If there’s one thing that unites almost the entirety of the contemporary music spectrum, it’s a fondness for allusive titles. There isn’t anything inherently wrong with that, of course, but it can have the unfortunate side effect of encouraging too many listeners to switch off a portion of their critical faculties, under the illusion that all that needs to be done is to match aspects of the content to the title and the piece will thus have been ‘understood’. But at HCMF 2013, Brian Ferneyhough—no stranger to titles as multi-faceted as his music—remarked on the disjunct of sorts between title and content, speaking of his personal need for something titular before any meaningful compositional work can begin, yet stressing the fact that this subsequent process involves significant quantities of improvisation and spontaneity, indicating the title in no way dictates or necessarily even guides the subsequent material. Nonetheless titles, whatever the composer’s intent, conjure up something that simply cannot be ignored when listening to the music. To obviate this potential programmatic distraction, James Clarke has adopted an altogether more aloof approach. A glance at his list of works reveals a striking change from 2006 onwards, his composition titles moving from the exotic (Twilight / Dämmerung) to the obtuse (Untitled No.1) to the clinical (2006-K – ‘K’ indicating that the work was composed for Klangforum Wien), redolent of those given by Xenakis to his stochastic works of the 1950s. This has been Clarke’s approach ever since, a simple statement of the year and a letter hinting at some aspect of the instrumental line-up, thereby avoiding all allusive implications.
In my original review of 2013-V, his new work for solo violin (-V) and ensemble premièred at HCMF, i referred to “a clarity […], a conciseness and economy of material” that the music exhibits. Put simply, the piece essentially comprises six blocks of material, each displaying tendencies distinctive to itself while betraying fundamental similarities to its companions. The first features wild writing for the violin, squealing downward swoops accompanied by fairly static brass rasps; the second is more refined: the violin’s glissandi are small and form the basis for melodic(ish) lines, imitated by the ensemble. The third, announced by a pointillistic motif and blasts from the brass is largely occupied by an extended violin solo; this continues into the fourth, in which the violin continues to low grindings from the ensemble. The fifth is characterised by loud, detached brass notes (the brass play a significant role within the work) that evolve into deep (g)rumblings, while the sixth, markedly different from the rest, introduces a prominent bass clarinet in counterpoint with the soloist, instigating a series of rolling tutti swells, growing in fortitude, causing the violin to peter out.
These six sections comprise the first half of the work, whereupon, after a heraldic outburst and a brief echo of the faded violin, the second half commences, in which the sections return in a different order—not as strict repetitions, but bearing unmistakable similarities to their earlier incarnation. Some sections proceed as before, while others are reversed and/or separated far apart (the order appears to be 2-4-3-5-6-1). This restructuring causes one to reappraise assumptions made in the first half both about the relationship between the violin and the ensemble as well as perceptions of narrative development. Put another way, what seem to be examples of cause and effect in the earlier stages of the piece—the soloist evolving from gestures to more considered ideas; the brass steadily progressing from surliness to a kind of inscrutable glowering; the extreme opposites of the first half’s start and end—are fundamentally undermined when the sections are reordered. This, in turn, throws into question the nature of the relationship between the violin and the ensemble. In the second half the brass in particular often come across as downright antagonistic with respect to the soloist, whereas before they appeared to be withdrawing from an attitude of alliance to alienation.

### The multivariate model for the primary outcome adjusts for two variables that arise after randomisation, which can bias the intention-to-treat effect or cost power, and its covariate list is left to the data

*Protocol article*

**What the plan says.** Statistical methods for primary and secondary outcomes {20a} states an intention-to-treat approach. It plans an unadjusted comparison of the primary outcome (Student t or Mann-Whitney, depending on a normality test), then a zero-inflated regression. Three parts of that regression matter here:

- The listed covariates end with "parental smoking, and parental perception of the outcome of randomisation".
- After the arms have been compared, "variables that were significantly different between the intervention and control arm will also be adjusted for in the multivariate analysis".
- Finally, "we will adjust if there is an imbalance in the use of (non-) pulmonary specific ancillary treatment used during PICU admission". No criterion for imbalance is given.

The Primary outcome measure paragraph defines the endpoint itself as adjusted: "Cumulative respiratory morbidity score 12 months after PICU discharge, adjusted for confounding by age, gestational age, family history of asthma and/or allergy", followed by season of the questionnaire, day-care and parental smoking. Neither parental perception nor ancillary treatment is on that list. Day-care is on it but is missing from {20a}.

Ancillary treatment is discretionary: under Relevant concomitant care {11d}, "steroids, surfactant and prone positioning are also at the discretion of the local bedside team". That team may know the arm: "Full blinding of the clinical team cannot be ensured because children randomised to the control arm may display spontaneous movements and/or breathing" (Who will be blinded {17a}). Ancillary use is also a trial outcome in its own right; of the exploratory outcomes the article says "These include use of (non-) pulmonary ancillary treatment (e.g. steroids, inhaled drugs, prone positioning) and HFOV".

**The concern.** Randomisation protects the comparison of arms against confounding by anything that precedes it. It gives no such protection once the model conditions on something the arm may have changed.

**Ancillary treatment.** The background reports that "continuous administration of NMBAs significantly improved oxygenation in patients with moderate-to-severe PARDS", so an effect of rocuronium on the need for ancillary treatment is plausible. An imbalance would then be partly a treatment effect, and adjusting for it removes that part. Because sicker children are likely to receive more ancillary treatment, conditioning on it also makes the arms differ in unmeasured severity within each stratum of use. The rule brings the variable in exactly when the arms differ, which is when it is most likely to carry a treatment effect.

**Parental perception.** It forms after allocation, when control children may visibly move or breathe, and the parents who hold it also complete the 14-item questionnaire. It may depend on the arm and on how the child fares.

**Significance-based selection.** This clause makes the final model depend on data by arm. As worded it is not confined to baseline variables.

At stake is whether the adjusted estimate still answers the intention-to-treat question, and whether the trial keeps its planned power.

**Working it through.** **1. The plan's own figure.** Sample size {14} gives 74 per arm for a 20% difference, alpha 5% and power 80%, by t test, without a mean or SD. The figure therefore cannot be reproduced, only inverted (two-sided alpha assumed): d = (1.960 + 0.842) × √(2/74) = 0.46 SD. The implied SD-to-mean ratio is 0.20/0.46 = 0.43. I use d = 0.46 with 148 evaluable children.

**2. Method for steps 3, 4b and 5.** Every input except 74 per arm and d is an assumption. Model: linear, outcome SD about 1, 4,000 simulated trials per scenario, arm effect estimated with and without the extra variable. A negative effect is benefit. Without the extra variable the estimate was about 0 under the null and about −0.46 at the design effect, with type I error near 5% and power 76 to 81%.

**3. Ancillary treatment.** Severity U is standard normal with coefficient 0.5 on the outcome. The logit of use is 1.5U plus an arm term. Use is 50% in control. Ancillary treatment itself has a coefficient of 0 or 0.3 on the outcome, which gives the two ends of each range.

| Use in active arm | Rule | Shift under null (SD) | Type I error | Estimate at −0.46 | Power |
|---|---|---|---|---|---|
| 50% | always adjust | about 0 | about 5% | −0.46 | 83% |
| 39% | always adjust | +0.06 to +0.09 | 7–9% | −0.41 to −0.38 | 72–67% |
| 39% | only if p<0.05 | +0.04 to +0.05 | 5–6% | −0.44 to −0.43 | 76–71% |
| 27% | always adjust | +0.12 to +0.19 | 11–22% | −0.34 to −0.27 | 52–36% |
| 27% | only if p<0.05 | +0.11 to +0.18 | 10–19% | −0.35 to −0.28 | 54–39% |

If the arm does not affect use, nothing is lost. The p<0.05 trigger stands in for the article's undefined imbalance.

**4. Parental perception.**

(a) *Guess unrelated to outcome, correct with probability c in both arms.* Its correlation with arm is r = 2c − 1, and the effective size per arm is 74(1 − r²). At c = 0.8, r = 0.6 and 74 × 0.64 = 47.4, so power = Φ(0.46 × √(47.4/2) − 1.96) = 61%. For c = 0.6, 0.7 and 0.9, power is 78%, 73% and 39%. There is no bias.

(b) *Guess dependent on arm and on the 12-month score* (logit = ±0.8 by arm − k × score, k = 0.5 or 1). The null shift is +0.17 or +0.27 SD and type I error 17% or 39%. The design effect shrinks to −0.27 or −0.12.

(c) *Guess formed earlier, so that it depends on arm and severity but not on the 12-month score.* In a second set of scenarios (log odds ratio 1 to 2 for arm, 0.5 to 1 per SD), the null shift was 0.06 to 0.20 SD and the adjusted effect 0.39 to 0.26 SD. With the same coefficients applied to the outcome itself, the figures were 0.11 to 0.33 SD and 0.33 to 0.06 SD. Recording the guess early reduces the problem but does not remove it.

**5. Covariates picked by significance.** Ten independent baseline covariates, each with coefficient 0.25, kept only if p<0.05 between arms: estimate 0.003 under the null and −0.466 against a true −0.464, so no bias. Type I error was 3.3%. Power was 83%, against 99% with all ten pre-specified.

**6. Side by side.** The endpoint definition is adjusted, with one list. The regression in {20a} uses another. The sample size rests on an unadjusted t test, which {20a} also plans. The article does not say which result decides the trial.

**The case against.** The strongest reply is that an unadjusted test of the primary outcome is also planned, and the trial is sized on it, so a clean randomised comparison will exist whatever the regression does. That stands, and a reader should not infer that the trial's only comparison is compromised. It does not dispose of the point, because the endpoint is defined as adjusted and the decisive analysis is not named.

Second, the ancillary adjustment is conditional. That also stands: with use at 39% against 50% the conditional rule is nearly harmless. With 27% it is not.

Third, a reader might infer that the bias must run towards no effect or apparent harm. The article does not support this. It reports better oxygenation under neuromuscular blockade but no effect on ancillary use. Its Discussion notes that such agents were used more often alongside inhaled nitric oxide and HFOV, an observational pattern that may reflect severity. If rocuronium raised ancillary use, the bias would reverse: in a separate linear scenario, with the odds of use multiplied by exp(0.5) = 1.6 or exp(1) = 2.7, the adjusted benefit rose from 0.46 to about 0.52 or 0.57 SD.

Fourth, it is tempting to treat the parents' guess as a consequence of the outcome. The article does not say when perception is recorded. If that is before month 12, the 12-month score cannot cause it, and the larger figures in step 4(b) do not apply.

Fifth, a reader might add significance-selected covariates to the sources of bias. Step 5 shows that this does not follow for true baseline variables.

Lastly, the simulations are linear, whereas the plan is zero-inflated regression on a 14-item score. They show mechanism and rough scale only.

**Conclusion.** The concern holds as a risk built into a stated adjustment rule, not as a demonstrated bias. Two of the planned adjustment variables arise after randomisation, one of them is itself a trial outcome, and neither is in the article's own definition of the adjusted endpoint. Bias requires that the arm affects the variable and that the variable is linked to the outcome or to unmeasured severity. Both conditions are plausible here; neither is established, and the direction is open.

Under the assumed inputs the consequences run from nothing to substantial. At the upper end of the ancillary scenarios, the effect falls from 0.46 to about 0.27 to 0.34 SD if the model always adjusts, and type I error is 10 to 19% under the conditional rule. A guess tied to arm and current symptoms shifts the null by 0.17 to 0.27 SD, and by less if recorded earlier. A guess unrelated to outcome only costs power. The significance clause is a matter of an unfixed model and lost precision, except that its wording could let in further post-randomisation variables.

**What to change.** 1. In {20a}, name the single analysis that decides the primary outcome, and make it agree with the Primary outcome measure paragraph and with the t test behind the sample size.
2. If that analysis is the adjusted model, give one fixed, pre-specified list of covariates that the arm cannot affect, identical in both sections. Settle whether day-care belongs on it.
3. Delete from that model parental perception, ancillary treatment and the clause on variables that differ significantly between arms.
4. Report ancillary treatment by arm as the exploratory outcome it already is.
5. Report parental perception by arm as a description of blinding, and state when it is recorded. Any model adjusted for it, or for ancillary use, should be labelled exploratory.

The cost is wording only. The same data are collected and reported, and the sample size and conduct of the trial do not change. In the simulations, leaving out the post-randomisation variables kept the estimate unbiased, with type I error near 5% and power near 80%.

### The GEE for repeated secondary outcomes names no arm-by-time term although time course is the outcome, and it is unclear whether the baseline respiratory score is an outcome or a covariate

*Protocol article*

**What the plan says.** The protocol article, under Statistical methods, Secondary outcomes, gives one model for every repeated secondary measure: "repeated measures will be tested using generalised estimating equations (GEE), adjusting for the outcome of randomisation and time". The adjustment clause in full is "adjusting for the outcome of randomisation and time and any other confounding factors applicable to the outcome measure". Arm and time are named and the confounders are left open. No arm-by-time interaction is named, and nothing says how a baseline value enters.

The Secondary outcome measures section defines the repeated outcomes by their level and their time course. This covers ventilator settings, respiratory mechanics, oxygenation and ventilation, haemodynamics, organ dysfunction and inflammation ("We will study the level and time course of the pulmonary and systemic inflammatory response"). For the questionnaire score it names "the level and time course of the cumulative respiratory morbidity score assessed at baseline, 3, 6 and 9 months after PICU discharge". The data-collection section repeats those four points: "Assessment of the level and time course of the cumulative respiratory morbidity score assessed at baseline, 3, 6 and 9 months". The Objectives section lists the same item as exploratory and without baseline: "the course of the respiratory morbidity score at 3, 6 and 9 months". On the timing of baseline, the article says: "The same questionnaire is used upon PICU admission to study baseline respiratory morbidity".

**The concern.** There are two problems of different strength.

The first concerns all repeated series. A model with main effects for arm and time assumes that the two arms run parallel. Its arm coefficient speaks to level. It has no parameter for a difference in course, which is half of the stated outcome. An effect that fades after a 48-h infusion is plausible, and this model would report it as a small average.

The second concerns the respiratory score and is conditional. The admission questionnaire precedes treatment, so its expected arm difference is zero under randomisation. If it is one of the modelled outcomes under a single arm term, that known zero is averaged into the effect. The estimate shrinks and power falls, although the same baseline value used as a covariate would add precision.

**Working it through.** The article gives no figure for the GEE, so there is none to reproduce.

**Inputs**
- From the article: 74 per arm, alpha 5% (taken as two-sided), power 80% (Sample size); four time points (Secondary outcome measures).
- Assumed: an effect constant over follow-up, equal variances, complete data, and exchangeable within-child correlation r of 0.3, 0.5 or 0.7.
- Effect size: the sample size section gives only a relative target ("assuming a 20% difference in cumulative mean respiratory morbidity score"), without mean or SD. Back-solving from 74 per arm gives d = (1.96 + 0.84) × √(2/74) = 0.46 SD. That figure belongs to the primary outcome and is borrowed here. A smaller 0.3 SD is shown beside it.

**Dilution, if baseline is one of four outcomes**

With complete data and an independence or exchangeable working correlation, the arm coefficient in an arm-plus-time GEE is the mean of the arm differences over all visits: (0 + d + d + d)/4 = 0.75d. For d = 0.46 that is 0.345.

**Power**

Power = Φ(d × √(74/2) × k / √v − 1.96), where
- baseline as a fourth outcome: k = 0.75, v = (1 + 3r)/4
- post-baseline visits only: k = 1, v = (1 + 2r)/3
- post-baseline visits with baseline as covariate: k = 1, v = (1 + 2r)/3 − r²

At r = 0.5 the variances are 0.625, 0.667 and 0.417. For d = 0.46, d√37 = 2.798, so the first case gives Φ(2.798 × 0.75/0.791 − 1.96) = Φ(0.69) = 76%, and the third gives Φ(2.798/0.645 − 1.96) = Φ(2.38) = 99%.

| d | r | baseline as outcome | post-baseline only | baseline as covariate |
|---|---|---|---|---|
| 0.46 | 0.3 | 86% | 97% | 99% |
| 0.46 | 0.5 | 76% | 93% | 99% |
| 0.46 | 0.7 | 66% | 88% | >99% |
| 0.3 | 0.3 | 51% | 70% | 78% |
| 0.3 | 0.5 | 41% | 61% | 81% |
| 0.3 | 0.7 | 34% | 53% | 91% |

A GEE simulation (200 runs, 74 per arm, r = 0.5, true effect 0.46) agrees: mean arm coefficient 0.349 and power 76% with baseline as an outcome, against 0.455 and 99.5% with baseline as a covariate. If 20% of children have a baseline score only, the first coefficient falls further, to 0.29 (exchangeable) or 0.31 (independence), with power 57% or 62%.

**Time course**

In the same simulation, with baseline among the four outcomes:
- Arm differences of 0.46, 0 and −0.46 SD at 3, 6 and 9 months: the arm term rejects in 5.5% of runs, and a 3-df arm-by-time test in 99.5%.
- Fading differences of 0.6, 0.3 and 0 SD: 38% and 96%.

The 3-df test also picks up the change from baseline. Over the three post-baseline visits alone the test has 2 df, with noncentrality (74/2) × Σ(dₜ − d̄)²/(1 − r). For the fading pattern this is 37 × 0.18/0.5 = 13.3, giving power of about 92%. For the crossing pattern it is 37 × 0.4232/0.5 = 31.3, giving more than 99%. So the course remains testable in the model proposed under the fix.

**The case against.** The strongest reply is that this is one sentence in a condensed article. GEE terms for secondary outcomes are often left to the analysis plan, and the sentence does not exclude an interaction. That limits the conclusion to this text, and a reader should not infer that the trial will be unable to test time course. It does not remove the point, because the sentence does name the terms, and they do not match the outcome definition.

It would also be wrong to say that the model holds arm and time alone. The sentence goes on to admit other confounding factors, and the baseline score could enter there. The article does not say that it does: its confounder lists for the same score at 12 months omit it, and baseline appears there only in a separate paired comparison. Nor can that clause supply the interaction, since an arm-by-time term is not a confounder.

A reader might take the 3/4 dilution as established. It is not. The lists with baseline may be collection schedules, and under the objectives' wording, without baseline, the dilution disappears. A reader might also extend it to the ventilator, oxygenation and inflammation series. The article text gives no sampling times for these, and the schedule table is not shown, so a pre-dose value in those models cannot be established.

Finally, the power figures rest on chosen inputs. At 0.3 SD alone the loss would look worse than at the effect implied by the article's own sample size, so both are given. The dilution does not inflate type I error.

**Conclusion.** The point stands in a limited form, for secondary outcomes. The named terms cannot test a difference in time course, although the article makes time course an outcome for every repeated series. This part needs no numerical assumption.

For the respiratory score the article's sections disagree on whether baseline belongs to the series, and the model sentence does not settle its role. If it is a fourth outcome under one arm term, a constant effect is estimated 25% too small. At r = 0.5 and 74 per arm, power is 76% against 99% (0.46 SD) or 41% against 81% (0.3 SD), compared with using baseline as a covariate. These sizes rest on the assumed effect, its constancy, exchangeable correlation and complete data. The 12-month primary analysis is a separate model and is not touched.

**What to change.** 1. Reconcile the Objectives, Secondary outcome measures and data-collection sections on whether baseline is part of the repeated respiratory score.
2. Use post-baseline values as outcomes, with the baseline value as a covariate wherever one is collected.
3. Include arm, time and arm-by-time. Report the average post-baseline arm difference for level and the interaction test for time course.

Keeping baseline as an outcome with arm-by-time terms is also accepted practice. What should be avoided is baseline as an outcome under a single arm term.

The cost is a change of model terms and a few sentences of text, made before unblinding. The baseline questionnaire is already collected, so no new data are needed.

To create such contrasting soundworlds through the canny juxtaposition (and subtle reworking) of a small number of basic elements is very impressive, as is witnessing a composer allowing himself such blatant structural clarity, a quality not always evident—indeed, perhaps rarely desired—in much contemporary music. The two halves of 2013-V imply diffidence and defiance respectively, epithets that could equally be applied to James Clarke’s ostensibly indifferent manner of presenting his music. Dispassionate it may be, but the music certainly isn’t.
The world première of 2013-V was given by Ensemble Linea with Irvine Arditti, conducted by Jean-Philippe Wurtz.